7 stages of Gear Acquisition Syndrome (GAS)...
by Rob Power/Matt Parker / Music Radar
Your search history is an endless stream of forums and reviews, and you’ve discovered that against all the odds you’re able to carry multiple completely opposing opinions in your head at the same time. You’re pretty sure that you’re about to lose it completely, possibly in a public place. You’re scared.
What you’re suffering from is a standard case of GAS, or Gear Acquisition Syndrome, and you are not alone. Every musician has suffered from this affliction at some point. It’s the all-consuming desire to expand your collection of gear, and it gets us all eventually. Bank balances have been battered and marriages destroyed, but by god there’s been some lovely gear bought.
This handy guide to the seven stages of GAS will help you understand the signs and treat the symptoms of the syndrome. Read on, and remember: it’s going to be OK…
Stage (1). Dis-satisfaction
There was a time when you loved everything about your guitar: the perfect finish, the way the neck seemed custom molded to your hand, how it sounded when you let rip. But of late, every time you see it you just… hate it.
It makes you feel sick, like every other guitarist is playing something better and laughing at you behind your back. You feel cheated. Your guitar simply isn’t as pretty as all those other guitars, the ones online and in the guitar magazines that have prettier finishes and raunchier pickups. The grass is greener - and so is that surf-coloured Fender you've been hankering after.
Stage (2). Desire
You’ve seen the gear you want, and it’s embedded in your brain like a want-splinter. Only this can bring you happiness. With it in your hands, your playing will improve and you’ll become a sexual colossus.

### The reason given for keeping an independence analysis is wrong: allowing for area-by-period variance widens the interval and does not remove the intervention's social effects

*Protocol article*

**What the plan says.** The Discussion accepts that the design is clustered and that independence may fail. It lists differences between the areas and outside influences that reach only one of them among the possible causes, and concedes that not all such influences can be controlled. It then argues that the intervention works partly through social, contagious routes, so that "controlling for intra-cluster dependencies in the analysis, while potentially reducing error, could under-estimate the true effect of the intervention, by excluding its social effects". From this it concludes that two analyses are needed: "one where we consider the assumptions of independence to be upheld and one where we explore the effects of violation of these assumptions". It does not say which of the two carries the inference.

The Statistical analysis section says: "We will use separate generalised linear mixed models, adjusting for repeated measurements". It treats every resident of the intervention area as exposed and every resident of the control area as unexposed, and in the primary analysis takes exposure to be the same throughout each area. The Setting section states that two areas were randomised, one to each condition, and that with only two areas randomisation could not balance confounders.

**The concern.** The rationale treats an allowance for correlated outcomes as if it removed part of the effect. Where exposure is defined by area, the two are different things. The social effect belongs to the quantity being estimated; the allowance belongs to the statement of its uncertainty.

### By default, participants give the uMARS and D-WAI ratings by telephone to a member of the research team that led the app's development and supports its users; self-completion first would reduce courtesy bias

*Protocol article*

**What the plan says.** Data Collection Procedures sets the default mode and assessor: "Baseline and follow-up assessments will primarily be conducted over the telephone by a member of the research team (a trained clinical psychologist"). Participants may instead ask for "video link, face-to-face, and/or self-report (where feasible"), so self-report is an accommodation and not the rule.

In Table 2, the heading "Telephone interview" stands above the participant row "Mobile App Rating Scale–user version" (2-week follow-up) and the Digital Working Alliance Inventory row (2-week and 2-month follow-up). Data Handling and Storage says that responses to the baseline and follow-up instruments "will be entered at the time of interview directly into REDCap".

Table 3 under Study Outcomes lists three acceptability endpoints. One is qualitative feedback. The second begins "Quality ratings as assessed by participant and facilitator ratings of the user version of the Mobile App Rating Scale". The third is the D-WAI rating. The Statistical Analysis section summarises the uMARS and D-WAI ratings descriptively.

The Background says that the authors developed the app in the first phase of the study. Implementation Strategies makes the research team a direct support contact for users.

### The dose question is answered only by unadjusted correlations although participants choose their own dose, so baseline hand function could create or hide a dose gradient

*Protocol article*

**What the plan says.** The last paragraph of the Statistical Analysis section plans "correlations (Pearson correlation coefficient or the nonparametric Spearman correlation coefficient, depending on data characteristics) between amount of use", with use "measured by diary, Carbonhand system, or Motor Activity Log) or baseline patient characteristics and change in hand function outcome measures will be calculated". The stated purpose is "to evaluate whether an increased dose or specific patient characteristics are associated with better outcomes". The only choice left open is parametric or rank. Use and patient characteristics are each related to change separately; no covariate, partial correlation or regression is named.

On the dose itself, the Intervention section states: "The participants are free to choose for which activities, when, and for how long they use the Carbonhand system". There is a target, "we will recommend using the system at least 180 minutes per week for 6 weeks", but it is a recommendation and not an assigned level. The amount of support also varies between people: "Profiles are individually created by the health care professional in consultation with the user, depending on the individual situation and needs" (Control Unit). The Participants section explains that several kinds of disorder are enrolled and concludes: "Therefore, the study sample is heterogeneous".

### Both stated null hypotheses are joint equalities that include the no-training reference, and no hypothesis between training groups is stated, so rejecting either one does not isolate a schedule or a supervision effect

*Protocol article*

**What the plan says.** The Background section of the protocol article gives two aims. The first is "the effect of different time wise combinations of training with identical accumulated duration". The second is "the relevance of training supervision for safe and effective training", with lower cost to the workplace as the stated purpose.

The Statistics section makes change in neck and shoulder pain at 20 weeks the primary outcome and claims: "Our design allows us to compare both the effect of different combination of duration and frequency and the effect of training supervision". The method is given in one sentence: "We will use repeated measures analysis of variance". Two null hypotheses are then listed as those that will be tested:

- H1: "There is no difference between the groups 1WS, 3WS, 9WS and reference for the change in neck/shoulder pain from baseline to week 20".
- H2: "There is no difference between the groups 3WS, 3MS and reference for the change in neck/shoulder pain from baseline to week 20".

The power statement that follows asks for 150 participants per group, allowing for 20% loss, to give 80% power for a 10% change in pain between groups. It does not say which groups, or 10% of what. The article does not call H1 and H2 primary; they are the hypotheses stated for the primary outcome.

Without it, the future is bleak: your family will leave you, women will smirk behind your back and men will laugh in your face [exchange as appropriate for your sexual orientation].
You don’t just want it, you need it, to the point that you’re not entirely sure you’ll survive without it. It’s time to start edging towards making this new purchase a reality. To the Google machine!
Stage (3). Endless Research
If there’s one thing that defines the 21st century shopping experience, it’s the paralyzing indecision that comes after a couple of hours spent reviews of a product that you thought you wanted.
For guitarists, the problem is much, much worse. Everyone - everyone - will have an opinion on your potential purchase, regardless of whether they’ve played it or not. One minute you’ll be feeling positive having read a lengthy, seemingly well-informed review, the next you'll see 200 comments below it that systematically destroy every positive point.
This is GAS crunch time. For those with a low-level infestation, the internet is usually enough to delay the idea of buying another guitar, at least for a few weeks. But if the GAS is strong with you, no amount of online snark can alter the course you’re on.
These people don't know, after all. They won't love it like you will. And, besides, there's a finance plan. A finance PLAN. What could go wrong?
Stage (4). Purchase
You know what you want, and you know what you’re willing to pay. All you’ve got to do now is ring every guitar shop within a 200-mile radius to check their stock and get moving.